When you have lived for as long as I have, you witness many systemic inequities in the ways of man. It is hard for me to imagine that the subjugation of a human being due to the color of their skin was legal, but it was for a long time in most of the civilized world. It is difficult to fathom that women are still not guaranteed their rights under the US Constitution, TODAY! The equal rights amendment has never been passed in the United States! The new movie about Ruth Bader Ginsberg, ON THE BASIS OF SEX, is at the movies right now and is a wonderful movie to help understand the evolution of women’s rights. At the forefront of this movement is a tiny lady with a tremendous amount of courage and determination. I encourage you to see it!
The year is 1975 and Ruth Bader Ginsberg attempts to enter the job market. Graduating at the top of her class from a very prestigious law college, she encounters a job market that was unwilling to hire her as a lawyer. The reasons given for refusing to hire her ranged from the disruptive influence of a female in the office, jealousy of the wives, to what if you decide to have a baby. Frustrated with a society that was unwilling to acknowledge her as a lawyer capable of doing work that was considered man’s work, she set out to change the law. Her husband was a very accomplished tax lawyer. He presented her with the idea of pursuing her goal through a small tax case dealing with a man’s right to claim a tax deduction as his mother’s caretaker. After winning this case she used it as a springboard to launch a myriad of cases attacking small legal battles that discriminated by gender. Slowly and methodically she won 8 of 9 cases that ensured that gender not be considered when making a ruling. The tide was changing and Ruth Ginsberg was at the front of the storm. She would go on to be on the Federal court and then in 1993 was confirmed to serve on the highest court in the land, The United States Supreme Court.
Ruth has vision and imagination. These two qualities are what allow her to move forward, solve problems and create a better world. She had the ability to see a behavior that was accepted as correct at the time, realized it needed to be changed and represented people to seek justice through the courts. This is the kind of vision that helps to make the world a better and fairer place. The point I am trying to make is our society usually discourages this kind of behavior. If one thinks outside the box, expect to be criticized, expect to be ostracized, and expect to be ignored during promotion time. If one wants to move up through the ranks, follow the rules, do not question anything and enforce rules that seem unfair regardless if you think they are. This is the way to the top in much of the workplace. If you want to make this world a better place, speak out!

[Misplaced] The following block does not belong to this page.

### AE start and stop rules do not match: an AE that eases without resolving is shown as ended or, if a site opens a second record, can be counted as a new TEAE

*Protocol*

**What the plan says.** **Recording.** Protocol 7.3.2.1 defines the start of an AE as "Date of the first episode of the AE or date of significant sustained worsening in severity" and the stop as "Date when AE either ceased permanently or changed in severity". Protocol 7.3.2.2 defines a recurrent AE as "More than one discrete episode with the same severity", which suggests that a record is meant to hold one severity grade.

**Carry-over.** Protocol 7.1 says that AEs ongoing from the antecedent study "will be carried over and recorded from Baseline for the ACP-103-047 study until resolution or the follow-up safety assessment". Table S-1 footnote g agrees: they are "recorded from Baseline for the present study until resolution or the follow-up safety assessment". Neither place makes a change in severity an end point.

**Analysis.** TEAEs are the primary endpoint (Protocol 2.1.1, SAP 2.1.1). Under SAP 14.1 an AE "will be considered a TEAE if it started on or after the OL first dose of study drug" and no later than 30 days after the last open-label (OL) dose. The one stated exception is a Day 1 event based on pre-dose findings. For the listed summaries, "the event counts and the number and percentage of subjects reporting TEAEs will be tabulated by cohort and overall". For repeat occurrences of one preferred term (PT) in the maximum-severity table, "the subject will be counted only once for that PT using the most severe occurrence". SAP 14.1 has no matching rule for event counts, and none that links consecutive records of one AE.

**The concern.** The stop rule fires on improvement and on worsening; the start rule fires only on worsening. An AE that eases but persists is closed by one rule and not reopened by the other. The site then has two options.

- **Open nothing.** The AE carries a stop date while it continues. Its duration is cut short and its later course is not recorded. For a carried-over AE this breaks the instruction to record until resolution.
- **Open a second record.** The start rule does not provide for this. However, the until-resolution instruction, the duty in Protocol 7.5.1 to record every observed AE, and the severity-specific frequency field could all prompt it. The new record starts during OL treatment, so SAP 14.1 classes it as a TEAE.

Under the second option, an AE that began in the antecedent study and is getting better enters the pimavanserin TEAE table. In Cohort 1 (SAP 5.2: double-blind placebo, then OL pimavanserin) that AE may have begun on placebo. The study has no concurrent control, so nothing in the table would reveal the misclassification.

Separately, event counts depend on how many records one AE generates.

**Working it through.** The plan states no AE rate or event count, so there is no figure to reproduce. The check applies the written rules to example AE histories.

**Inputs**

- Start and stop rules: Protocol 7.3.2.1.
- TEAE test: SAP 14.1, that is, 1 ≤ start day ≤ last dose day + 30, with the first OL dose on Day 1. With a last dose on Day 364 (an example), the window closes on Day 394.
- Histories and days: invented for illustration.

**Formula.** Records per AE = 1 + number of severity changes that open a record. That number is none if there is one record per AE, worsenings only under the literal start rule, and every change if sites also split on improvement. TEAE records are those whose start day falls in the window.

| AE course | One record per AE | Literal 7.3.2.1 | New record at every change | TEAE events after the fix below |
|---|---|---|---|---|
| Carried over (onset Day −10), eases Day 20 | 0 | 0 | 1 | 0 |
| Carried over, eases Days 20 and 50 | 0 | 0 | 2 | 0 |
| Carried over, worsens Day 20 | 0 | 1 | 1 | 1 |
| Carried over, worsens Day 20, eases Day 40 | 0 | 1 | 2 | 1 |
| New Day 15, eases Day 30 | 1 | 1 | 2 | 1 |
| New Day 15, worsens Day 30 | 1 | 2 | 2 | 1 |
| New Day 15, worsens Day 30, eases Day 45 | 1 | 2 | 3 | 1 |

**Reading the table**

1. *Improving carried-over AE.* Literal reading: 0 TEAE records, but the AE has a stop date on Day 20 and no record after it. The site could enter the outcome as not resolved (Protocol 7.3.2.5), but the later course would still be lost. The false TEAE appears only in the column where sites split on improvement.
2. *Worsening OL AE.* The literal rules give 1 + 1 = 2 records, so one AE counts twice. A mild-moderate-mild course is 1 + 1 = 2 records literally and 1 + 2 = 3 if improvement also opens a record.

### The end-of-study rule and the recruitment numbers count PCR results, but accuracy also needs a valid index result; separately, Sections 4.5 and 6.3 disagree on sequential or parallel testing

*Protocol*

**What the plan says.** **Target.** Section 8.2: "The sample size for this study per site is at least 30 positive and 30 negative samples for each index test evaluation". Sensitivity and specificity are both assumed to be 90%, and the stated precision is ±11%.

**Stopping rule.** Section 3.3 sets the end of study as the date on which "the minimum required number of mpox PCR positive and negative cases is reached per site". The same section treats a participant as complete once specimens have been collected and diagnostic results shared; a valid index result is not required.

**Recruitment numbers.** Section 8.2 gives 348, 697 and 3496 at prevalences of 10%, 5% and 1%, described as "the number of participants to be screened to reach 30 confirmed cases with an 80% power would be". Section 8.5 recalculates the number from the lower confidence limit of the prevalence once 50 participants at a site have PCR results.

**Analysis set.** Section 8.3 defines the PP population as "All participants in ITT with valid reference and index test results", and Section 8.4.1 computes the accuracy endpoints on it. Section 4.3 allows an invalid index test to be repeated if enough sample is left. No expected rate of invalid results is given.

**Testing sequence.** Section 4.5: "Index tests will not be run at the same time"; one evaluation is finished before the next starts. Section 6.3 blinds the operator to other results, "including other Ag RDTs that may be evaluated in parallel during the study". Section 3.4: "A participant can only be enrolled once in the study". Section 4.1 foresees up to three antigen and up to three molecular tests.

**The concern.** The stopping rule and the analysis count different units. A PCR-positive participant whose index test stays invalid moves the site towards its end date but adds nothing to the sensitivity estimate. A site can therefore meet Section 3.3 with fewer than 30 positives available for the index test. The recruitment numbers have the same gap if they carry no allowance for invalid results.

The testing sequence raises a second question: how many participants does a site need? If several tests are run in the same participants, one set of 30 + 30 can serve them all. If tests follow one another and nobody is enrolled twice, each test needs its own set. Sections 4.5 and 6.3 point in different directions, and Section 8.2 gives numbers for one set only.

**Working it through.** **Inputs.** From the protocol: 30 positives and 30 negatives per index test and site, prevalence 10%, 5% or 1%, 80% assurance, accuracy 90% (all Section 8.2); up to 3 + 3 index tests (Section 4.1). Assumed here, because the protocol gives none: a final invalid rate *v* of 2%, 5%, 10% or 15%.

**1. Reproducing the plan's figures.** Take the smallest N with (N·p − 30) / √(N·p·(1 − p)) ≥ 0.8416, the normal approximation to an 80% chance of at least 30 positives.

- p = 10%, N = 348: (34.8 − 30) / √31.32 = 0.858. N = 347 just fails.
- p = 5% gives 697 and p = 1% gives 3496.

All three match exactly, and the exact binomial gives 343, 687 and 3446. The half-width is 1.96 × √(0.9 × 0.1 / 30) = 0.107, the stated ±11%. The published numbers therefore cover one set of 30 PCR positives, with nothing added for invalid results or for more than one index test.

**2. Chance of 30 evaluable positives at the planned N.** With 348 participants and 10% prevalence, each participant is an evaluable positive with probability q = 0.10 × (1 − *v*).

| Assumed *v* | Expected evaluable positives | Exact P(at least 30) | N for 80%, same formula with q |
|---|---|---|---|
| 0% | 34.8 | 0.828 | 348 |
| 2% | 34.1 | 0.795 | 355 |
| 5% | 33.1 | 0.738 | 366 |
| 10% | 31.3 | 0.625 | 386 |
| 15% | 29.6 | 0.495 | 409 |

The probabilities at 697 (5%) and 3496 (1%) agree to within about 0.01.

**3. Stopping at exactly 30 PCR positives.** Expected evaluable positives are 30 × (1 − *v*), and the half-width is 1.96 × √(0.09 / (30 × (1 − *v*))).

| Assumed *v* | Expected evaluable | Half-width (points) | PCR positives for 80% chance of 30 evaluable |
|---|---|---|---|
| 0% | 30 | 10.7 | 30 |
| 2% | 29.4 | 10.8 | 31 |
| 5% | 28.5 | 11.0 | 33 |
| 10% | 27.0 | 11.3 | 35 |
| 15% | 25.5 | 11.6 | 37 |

Below is a summation of the current status of the ERA. Even though some states are ratifying it, the initial deadline has not been extended and is expired.
No longer pending
- The Equal Rights Amendment (proposed 1972) would have prohibited deprivation of equality of rights (discrimination) by the federal or state governments on account of sex. A seven-year ratification time limit was initially placed on the amendment, but as the deadline approached, Congress granted a three-year extension. Thirty-five states ratified the proposed amendment prior to the original deadline, three short of the number required for it to be implemented (five of them later voted to rescind their ratification). No further states ratified the amendment within the extended deadline, thus it failed to be adopted. On March 22, 2017, the 45th anniversary of Congress’ submission of the ERA to the nation’s state lawmakers, the Nevada Legislature became the first to ratify the ERA after the expiration of both deadlines with its adoption of Senate Joint Resolution No. 2 (designated as “POM-15” by the U.S. Senate and published verbatim in the Congressional Record of April 5, 2017, at pages S2361 and S2362). The Illinois General Assembly ratified the ERA on May 30, 2018.